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the brain Itself and of the cerebellum. (De AppdL Part. &c. p. 65.) It is a remarkable instance at once of blindness and presumption, to find this acute physiologist venturing to assert, that the spleen (Galen, de Atra Bile, c. 7. vol. v. p. 131), the bile (id. de Facult. Natur. ii. 2, vol. ii. p. 78), and several other parts of the body (id. Comment, in Hippocr. " De Alim." iii. 14. vol. xv. p. 308), were entirely useless to animals. In the con­troversy that was carried on among the ancients as to whether- fluids when drunk passed through the trachea into the lungs, or through the oesopha­gus into the stomach, Erasistratus maintained the latter opinion. : (Plut. Sympos. vii. 1 ; Gell. xvii. 11, Macrob. Saturn, vii. 15.) He is also supposed to have been the first person who added to the word dprTjpia, which had hitherto designated the canal leading from the mouth to the lungSj the epithet rpaxela, to distinguish it from the arteries, and hence to have been the ori­ginator of the modern name trachea. He attributed the sensation of hunger to vacuity of the stomach, and said that the Scythians were accustomed to tie a belt tightly round their middle, to enable them to abstain from food for a longer time without suffering inconvenience, (Gell. xvi. 3.) The Trveujua, or spiritual substance, played a very important part both in his system of physio­logy and pathology: he supposed it to enter the lungs by the trachea, thence to pass by the pulmo­nary veins into the heart, and thence to be diffused throughout the whole body by means of the arte­ries (Galen, de Differ. Puls. iv. 2, vol. viii. p. 703, et alibi); that the use of respiration was to fill the arteries with air (id. de Usu, Respir. c. 1. vol. iv. p. 471); and that the pulsation of the arteries was caused by the movements of the pneuma. He accounted for diseases in the same way, and sup­posed that as long as the pneuma continued to fill the arteries and the blood was confined to the veins, the individual was in good health; but that when the blood from, some cause or other got forced into the arteries, inflammation and fever was the consequence. (Galen, de Venae Sect. adv. Erasistr. c. 2. vol. xi. p. 153, &c.; Plut. de PUlosopJi. Plac. v. 29.) Of his mode of cure the most re­markable peculiarity was his aversion to blood­letting and purgative medicines : he seems to have relied chiefly on diet and regimen, bathing, exer­cise, frictionj and the most simple articles of the vegetable kingdom. In surgery he was celebrated for the invention of a catheter that bore his name, and was of the shape of a Roman S. (Galen, Introd. c. 13. vol. xiv. p. 751.) Further information re-pecting his medical and anatomical opinions may be found in Le Clerc, Hist.- de la Med.; Haller, Bibliotk. Anat. and Biblioth. Medic. Pract.; Sprengel, Hist. de la Mtd.; and also in the following works, which the writer has never seen : Jo. Frid. Henr. Hieronymi Dissert. Inaug. exldlens Erasistrati Erasistrateorumque Historiam, Jen. 1790, 8vo.; F. H. Schwartz, \HeropUlus- und Erasistratus, eine historische Parallel^ Inaug. Abhandl., W'urz-burg, 1826, 8vo.. ; Jerem. Rud. Lichtenstadt, Erasistratus als Vorg'dnger von Broussais, in Hecker's Annal. der Heilkunde, 1830, xvii. 153.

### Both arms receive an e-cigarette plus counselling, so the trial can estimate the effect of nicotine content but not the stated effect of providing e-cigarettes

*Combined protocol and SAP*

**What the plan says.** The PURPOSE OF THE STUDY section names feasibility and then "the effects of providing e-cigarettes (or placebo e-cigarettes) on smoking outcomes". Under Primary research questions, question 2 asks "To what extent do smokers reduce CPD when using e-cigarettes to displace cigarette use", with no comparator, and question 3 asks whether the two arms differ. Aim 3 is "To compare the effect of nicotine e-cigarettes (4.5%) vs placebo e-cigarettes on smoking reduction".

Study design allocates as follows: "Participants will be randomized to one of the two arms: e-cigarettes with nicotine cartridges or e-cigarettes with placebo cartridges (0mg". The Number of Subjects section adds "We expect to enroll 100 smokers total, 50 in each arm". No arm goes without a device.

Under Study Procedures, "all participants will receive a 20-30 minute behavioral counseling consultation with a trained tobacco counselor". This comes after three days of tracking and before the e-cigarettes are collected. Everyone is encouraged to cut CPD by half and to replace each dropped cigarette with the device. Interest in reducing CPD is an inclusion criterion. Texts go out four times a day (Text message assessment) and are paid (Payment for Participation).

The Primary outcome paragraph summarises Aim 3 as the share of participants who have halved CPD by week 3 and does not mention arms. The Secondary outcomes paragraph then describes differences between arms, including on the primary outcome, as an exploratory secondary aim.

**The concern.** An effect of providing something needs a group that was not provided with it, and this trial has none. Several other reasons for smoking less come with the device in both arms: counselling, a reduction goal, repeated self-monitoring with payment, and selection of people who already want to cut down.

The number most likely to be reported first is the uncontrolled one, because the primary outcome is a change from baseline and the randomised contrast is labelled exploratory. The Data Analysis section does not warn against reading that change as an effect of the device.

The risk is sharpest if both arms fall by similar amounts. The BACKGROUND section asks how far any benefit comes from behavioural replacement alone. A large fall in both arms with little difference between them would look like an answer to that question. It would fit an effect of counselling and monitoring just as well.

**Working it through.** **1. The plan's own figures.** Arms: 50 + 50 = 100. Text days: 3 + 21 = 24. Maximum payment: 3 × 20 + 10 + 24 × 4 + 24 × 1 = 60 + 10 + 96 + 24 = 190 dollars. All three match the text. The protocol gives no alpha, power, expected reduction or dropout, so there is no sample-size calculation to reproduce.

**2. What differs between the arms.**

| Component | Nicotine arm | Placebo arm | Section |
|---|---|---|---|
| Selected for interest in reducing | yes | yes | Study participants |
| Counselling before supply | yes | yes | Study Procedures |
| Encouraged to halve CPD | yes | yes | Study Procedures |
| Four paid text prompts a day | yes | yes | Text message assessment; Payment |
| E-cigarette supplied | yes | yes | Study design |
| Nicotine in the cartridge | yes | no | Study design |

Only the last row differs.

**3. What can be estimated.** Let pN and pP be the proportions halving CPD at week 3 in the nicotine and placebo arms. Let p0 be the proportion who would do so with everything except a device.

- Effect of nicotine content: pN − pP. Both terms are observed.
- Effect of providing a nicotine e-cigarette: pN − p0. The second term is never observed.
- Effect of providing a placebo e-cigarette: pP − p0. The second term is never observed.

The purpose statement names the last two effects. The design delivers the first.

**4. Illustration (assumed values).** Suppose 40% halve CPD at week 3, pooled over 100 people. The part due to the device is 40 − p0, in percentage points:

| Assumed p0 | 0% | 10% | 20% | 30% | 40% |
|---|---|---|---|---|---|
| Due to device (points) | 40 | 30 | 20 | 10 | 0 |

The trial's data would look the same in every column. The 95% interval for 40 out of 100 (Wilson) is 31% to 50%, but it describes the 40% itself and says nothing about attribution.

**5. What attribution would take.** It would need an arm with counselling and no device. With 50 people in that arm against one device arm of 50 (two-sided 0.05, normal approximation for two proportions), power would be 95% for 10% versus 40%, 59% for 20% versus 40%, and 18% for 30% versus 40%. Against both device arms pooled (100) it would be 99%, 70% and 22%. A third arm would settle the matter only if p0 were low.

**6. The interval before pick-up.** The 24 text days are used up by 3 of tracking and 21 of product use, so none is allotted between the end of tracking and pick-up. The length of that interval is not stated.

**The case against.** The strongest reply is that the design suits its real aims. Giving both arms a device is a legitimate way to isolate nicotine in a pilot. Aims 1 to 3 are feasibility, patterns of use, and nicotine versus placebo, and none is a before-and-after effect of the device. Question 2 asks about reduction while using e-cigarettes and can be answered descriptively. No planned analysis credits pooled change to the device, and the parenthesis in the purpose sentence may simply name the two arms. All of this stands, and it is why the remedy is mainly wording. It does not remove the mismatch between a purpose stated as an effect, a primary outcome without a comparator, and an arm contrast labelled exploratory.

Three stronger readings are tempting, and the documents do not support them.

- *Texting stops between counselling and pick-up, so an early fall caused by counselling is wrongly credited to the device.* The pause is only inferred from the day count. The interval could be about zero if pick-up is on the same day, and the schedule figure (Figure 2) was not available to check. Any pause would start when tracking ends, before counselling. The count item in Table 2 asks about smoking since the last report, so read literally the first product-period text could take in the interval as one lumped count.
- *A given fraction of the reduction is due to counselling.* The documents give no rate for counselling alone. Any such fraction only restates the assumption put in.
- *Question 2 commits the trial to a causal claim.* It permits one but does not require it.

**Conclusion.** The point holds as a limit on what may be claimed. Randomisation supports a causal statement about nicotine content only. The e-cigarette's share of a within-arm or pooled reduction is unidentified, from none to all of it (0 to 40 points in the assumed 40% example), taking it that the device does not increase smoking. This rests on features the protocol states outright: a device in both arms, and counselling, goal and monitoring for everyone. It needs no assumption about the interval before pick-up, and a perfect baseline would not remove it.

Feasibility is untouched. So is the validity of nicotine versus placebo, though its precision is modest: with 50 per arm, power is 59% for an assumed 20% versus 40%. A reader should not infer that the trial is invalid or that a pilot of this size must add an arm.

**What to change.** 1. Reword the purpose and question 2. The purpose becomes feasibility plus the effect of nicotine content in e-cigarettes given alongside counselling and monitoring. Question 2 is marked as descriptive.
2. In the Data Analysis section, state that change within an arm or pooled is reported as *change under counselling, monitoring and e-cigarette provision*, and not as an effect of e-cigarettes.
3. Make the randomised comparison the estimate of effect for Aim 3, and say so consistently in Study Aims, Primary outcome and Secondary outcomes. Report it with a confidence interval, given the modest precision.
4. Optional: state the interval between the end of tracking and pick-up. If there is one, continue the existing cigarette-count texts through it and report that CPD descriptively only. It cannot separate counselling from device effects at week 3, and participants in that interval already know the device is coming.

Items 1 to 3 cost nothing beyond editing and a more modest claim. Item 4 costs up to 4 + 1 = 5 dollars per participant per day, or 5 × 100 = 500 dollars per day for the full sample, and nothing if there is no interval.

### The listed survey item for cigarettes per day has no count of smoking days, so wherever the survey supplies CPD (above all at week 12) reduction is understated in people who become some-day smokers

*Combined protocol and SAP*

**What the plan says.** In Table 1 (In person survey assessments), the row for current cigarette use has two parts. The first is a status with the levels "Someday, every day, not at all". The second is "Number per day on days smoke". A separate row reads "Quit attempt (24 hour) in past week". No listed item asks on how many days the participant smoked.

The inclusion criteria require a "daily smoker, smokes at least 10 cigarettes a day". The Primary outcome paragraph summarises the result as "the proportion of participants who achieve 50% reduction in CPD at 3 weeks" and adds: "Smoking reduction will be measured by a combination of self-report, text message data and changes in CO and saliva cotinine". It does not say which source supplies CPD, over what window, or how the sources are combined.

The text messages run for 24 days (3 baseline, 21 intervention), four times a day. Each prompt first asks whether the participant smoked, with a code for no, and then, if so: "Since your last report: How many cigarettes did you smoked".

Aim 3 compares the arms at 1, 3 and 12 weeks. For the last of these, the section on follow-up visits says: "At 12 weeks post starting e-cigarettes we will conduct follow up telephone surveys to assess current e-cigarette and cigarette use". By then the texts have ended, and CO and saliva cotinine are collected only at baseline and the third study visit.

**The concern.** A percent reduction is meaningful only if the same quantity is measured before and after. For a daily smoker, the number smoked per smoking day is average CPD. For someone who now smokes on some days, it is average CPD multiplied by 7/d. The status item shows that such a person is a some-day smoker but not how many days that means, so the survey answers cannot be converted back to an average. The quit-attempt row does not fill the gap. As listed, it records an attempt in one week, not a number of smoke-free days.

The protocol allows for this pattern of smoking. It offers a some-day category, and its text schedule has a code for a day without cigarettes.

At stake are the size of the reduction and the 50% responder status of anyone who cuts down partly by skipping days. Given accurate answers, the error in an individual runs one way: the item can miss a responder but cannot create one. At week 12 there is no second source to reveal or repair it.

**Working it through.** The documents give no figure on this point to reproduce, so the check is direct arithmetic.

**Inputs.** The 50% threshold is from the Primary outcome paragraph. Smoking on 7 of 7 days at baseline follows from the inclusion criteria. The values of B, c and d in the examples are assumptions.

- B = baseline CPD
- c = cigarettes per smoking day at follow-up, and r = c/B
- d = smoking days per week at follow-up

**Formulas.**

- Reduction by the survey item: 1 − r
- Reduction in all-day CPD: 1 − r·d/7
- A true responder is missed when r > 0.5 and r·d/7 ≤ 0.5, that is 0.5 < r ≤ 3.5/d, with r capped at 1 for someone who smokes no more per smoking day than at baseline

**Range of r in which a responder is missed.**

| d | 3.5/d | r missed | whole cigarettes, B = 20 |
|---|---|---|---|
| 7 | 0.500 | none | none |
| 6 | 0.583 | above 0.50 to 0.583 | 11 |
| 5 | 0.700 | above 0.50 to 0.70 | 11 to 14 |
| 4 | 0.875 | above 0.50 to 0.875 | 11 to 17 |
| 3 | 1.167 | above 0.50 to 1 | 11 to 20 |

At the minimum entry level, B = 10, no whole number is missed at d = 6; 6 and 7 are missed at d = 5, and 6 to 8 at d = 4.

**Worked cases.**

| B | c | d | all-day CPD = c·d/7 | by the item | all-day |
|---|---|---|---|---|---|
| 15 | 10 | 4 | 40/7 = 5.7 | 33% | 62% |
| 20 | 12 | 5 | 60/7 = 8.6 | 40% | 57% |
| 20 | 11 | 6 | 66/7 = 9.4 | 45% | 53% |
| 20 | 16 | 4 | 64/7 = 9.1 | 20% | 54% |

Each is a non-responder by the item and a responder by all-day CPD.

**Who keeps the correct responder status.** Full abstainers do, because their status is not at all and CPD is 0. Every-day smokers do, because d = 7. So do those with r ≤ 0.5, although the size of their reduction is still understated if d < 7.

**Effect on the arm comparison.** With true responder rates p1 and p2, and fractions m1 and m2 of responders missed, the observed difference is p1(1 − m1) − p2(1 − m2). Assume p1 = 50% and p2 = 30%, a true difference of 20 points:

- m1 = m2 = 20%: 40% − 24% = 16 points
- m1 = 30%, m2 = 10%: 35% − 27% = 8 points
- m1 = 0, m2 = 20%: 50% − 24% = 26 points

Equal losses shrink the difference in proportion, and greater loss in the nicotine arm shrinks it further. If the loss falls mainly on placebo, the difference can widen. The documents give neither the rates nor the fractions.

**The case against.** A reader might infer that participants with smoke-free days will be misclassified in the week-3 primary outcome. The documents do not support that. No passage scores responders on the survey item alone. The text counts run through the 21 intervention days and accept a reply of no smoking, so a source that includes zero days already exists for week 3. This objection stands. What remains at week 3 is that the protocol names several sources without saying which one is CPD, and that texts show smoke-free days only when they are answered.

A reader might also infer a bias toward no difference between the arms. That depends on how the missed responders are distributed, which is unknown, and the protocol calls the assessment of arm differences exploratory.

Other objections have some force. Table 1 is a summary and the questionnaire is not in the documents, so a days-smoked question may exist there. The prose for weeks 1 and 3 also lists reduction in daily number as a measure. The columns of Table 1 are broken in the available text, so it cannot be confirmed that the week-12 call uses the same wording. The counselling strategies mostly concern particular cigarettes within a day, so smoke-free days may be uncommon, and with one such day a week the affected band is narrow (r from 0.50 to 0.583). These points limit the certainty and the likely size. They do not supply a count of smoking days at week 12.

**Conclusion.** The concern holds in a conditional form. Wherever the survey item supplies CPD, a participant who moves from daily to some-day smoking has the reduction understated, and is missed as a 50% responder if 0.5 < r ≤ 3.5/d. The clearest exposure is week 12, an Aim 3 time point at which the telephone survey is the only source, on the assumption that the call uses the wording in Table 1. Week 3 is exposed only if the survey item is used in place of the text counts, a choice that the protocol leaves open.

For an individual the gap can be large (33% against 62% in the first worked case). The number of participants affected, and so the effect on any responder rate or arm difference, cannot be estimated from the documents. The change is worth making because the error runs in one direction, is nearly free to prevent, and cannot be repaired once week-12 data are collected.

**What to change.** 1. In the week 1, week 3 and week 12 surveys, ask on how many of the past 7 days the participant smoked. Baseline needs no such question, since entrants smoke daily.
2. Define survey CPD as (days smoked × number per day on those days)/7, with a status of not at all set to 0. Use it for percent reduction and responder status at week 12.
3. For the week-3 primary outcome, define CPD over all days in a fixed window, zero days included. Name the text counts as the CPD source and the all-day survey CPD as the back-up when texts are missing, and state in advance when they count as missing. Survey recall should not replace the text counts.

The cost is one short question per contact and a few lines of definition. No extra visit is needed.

2. Erasistratus of Sicyon, must have lived in or before the first century, after Christ, as he is men­ tioned by Asclepiades Pharmacion (apud Galen. de Comvos. Medicam. sec. Locos, x. 3, vol. xiii. p. 356)7 [W.A.G.]